The History of Leith

December 17, 2010

First Blood

H.M.S. ” Basset “—an armed trawler, the pioneer of all subsequent
trawlers—was the second ship to be built at Leith for the Royal
Navy. Completed before the war, her service was uneventful until
April 1942, when she was attacked by four Messerschmitt no’s.
” Basset” returned such spirited fire that one of the aircraft exploded
in mid air. The second was so badly damaged that the machine turned
half a loop before the pilot could recover control. Pieces fell off and the
aeroplane began to lose height. The pilot tried to make the English
coast, but crashed into the sea. There were no casualties among the
crew and the ship sustained no damage. Her Commander reported that
she stood up very well to the bombing attacks.

H.M.S. ” Mastiff “—also built before the outbreak of war—was
an improved ” Basset,” but before having an opportunity of seeing
much service, was mined and sunk.

H.M.S. “Ringdove,” a ship specially designed for laying controlled
minefields, steamed about 60,000 miles, laying such minefields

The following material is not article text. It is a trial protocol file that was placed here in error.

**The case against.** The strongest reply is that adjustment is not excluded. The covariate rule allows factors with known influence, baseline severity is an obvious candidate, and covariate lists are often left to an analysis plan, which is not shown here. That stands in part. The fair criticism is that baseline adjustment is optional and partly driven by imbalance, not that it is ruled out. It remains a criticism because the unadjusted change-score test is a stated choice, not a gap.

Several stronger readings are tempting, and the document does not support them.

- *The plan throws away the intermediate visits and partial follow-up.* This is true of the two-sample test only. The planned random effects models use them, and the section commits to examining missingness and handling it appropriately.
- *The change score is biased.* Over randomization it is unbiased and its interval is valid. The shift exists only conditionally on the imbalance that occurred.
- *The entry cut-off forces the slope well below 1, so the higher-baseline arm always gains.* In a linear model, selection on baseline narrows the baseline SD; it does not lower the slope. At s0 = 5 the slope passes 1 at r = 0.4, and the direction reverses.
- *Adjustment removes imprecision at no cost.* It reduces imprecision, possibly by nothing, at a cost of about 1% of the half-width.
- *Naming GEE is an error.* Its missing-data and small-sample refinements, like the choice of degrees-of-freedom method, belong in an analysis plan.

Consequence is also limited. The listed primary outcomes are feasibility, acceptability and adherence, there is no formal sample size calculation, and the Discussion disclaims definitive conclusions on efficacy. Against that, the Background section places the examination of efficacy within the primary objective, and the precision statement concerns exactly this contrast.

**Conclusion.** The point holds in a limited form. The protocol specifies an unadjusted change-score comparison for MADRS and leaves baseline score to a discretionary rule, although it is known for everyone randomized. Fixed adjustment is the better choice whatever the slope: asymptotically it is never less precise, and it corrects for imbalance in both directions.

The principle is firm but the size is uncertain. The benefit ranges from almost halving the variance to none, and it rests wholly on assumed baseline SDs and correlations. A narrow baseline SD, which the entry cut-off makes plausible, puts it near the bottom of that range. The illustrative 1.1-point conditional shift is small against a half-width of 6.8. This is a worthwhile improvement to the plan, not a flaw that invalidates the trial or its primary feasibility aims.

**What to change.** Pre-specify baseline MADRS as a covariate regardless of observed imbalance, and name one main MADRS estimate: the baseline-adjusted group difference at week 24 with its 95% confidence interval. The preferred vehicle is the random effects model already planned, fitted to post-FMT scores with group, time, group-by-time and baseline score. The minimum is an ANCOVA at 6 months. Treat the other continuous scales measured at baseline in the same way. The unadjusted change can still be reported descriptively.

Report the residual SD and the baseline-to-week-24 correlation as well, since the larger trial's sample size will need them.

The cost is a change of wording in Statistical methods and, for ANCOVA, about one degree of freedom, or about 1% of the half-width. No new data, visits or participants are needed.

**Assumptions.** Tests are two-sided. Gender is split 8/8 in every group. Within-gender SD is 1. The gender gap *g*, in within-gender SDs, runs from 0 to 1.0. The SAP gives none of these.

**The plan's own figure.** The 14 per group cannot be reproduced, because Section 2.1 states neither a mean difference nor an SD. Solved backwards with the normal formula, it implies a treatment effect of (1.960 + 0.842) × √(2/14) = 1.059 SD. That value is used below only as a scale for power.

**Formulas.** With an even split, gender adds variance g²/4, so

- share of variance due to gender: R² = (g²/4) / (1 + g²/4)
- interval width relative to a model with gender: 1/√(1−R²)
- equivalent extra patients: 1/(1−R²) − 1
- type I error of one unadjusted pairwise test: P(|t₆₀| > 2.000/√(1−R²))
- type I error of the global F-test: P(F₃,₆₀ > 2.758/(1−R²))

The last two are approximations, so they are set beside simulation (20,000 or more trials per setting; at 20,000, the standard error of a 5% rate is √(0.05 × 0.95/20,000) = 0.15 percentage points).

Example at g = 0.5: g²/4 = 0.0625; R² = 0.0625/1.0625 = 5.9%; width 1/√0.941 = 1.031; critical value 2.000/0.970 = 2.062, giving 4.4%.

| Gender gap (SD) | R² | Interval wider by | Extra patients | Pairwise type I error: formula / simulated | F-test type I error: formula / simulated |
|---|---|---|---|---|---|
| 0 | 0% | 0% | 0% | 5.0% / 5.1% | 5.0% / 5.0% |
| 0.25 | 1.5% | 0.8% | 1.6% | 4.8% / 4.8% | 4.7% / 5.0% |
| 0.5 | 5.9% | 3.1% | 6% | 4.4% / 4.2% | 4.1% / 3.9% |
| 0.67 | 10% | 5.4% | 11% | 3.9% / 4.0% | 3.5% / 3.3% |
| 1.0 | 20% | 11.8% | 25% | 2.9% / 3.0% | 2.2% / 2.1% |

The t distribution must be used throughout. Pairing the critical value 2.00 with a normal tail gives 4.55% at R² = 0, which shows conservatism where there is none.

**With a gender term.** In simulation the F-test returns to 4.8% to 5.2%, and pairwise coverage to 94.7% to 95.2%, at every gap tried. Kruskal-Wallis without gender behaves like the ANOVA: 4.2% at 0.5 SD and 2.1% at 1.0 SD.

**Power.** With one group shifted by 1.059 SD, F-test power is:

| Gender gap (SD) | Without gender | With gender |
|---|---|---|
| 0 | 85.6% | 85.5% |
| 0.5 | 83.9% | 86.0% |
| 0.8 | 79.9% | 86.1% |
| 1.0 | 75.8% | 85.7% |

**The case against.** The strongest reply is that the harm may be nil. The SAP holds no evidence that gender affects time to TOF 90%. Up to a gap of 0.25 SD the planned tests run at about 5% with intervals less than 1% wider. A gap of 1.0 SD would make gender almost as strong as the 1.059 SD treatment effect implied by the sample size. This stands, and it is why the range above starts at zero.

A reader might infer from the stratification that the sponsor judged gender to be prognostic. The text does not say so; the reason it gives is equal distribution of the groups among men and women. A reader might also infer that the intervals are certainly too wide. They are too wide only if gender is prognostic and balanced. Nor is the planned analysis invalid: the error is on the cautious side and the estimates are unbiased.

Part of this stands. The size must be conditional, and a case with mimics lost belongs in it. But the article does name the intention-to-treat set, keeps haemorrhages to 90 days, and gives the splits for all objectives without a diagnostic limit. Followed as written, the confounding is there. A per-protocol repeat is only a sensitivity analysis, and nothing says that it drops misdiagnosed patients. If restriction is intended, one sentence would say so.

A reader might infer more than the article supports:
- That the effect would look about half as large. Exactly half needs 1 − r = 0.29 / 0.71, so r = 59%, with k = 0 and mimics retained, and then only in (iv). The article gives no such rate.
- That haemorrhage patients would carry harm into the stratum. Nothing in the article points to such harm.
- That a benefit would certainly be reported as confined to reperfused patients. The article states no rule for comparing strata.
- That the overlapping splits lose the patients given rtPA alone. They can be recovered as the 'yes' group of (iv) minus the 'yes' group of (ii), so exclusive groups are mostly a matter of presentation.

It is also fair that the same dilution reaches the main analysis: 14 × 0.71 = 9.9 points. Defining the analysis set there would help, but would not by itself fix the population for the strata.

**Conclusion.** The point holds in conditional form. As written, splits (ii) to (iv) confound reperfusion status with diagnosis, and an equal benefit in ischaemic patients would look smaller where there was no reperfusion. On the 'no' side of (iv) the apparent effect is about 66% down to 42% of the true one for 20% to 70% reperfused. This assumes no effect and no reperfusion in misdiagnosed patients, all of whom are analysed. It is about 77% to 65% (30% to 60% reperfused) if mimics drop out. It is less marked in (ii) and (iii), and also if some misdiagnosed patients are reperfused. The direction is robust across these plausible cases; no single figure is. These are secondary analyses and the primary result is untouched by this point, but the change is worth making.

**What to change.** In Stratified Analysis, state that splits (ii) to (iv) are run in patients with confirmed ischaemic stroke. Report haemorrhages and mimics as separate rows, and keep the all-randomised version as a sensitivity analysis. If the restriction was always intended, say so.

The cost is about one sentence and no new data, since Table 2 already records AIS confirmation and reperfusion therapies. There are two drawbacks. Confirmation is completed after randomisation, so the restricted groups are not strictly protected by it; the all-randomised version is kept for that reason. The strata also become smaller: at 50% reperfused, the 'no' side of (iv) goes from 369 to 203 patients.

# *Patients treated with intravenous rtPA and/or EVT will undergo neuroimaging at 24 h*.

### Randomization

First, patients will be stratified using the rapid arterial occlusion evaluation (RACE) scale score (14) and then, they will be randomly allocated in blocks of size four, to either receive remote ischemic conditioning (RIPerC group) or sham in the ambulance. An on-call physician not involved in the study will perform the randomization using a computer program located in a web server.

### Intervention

round British harbours and later at the mouth of the Scheldt. She
figured in many air raids, and her company, by gallant exertions, saved
Lowestoft railway station and other important buildings during one
raid. She had a narrow squeak from a ” V ” bomb in the Scheldt.
H.M.S. ” Redstart,” a sister to, and worked in conjunction with,
” Ringdove,” was sunk during operations in December 1941.
H.M.S. -“Hazel”

The strength and endurance of the Tree Class Anti-Submarine
Trawlers were exemplified by H.M.S. “Hazel” during her eleven months’
service in northern waters. She was unlucky during this commission—
unlucky in two ways. Whatever convoy she escorted on any route, she
ran into no enemy, but plenty of bad weather. Even on her way home
she ran into gales and one of her boats was stove in. But she withstood everything and always returned safely to her base.

Once the ship was kept pinned to a quay by a gale for three days,
and on another occasion, when a big merchant ship alongside was
blown out of harbour, the crew of the ” Hazel ” stayed up all night in
a successful effort to hold the ship to her buoy. The gale blew a house
down and broke windows all over the town. The ship’s Commanding
Officer was then Lieut.-Commander R. Dwyer, R.N.R., and he frequently drove the ship through 30 feet seas. ” It was like being on
a gigantic scenic railway,” he said.

source-Leith Built Ships on War Service

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